Life often feels like I’m holding my breath for long periods of time. Every time I have to go out and be social, I suck in all the air I can knowing that it’s all I get until I can be alone again (or with the people I feel the very closest to and safest with.) And when I finally get to shut the door on the world later, I’m laying in a pile on the floor gasping, thankful I can finally breathe again.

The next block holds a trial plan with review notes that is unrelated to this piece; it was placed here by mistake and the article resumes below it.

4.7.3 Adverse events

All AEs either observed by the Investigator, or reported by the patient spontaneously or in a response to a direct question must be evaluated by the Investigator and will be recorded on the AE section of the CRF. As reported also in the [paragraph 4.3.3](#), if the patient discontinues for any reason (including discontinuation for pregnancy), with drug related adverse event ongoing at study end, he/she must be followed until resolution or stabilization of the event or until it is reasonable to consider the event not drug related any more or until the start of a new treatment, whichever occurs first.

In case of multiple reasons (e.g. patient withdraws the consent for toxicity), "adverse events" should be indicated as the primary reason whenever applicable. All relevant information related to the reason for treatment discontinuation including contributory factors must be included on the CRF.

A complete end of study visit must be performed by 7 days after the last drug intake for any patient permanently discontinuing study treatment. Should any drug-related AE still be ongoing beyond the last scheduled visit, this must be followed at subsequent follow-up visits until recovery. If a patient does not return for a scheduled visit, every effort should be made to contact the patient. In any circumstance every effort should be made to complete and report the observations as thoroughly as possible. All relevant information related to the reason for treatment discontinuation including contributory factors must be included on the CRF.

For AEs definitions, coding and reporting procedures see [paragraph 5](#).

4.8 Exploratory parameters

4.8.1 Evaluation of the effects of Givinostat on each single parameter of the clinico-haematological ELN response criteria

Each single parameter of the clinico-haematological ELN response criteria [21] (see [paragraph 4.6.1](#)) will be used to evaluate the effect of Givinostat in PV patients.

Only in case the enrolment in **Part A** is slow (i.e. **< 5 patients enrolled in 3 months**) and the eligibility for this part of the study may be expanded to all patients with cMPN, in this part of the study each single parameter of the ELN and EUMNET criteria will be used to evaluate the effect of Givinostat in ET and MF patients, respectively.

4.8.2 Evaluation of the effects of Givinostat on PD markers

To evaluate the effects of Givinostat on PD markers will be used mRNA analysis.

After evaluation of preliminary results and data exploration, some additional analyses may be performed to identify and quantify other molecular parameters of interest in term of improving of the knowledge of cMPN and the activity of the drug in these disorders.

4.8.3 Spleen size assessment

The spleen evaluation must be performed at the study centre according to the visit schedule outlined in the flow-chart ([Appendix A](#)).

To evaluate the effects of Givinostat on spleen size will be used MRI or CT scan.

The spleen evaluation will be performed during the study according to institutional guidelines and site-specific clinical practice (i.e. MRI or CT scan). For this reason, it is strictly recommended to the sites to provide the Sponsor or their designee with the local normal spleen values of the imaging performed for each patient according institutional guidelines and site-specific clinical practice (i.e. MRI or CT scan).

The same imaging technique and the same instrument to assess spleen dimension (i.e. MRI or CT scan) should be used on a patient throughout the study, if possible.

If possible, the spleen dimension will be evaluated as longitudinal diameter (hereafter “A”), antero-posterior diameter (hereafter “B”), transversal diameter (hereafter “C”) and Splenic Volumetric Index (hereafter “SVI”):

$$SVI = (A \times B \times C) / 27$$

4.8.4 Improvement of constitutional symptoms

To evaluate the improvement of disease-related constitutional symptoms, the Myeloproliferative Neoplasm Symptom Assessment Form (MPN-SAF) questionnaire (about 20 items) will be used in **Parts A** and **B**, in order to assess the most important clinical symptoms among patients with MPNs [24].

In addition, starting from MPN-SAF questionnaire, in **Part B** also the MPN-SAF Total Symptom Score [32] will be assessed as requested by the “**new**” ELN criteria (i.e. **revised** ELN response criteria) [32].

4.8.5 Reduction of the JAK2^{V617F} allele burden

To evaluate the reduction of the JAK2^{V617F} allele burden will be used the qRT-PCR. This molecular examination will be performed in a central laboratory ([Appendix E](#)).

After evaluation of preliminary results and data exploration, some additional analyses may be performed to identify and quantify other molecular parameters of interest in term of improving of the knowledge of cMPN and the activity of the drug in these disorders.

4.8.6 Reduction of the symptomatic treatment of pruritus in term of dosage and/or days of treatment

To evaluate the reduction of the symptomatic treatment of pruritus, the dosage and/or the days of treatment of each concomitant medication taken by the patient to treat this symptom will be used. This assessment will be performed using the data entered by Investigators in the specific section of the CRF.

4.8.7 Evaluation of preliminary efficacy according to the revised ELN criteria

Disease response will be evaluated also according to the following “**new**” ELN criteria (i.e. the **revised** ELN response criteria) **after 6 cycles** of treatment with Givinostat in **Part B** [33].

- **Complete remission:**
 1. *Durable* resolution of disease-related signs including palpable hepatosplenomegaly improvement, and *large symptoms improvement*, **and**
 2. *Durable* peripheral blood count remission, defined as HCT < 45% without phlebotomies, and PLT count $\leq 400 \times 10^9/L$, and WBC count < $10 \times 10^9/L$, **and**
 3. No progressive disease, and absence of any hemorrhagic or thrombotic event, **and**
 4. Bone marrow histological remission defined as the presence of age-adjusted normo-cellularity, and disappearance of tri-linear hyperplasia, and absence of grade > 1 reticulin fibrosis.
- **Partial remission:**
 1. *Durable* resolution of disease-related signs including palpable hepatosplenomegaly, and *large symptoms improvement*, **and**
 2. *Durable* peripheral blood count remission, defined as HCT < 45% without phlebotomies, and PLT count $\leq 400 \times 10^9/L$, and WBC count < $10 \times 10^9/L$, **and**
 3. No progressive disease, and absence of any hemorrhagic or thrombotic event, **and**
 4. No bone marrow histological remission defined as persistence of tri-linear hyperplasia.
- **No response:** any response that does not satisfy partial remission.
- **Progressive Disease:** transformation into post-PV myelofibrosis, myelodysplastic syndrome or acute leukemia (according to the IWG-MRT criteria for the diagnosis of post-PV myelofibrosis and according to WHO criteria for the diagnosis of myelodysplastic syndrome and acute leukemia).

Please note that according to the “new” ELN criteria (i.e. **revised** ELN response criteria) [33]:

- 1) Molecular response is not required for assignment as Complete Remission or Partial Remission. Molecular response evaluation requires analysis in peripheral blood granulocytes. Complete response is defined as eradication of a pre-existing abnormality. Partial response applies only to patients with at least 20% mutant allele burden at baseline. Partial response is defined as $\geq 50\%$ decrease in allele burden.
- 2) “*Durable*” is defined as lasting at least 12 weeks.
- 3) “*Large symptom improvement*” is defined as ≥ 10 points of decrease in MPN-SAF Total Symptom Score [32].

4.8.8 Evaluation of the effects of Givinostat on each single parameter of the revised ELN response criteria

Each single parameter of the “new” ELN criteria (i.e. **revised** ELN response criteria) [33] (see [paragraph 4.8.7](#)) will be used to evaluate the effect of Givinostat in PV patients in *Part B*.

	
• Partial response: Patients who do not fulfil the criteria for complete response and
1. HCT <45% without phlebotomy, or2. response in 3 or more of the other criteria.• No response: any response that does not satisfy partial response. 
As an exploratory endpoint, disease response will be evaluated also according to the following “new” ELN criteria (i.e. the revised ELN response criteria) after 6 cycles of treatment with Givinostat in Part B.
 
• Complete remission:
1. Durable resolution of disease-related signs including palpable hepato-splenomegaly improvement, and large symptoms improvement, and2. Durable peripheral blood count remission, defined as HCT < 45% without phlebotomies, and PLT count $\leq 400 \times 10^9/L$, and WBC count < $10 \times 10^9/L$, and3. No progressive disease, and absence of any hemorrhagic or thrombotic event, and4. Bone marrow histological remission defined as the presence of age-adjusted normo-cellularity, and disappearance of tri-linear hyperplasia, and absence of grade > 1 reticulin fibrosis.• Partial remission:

It’s so much easier to remove myself from life than to force myself to interact within it. The problem is, when you have social anxiety, you do still have to interact in this great big world that expects you to be social. If you want to get anywhere in life, you have to make friends, talk to people, smile and be friendly and happy. No one likes the girl that doesn’t want to talk to anyone. When I had a job, I had to stretch myself so thin, constantly pretending to be this outgoing person that I’m not because no one wants to hire the shy introvert, and it wore me down over time, grating on me. Very few people could tell I had anxiety because I was so good at pretending. I got hired for every single job interview I ever did, and I was always recognized and appreciated as one of the best workers. I was good at getting along with everyone. But every night I would go home and feel like I was putting paper cuts in my soul, slowly but surely bleeding out. Finally I resorted to starting my own business just to be able to meet life halfway, and at least be able to tackle it somewhat on my own terms. But I still am constantly having to force myself to do things that make me completely miserable, because if I don’t then I can’t make money and if I can’t make money I can’t pay my bills and if I can’t pay my bills then I am a complete failure at life (not just a partial one.) And I will not be a failure. So instead I have to force myself to do things that are absolutely emotionally exhausting.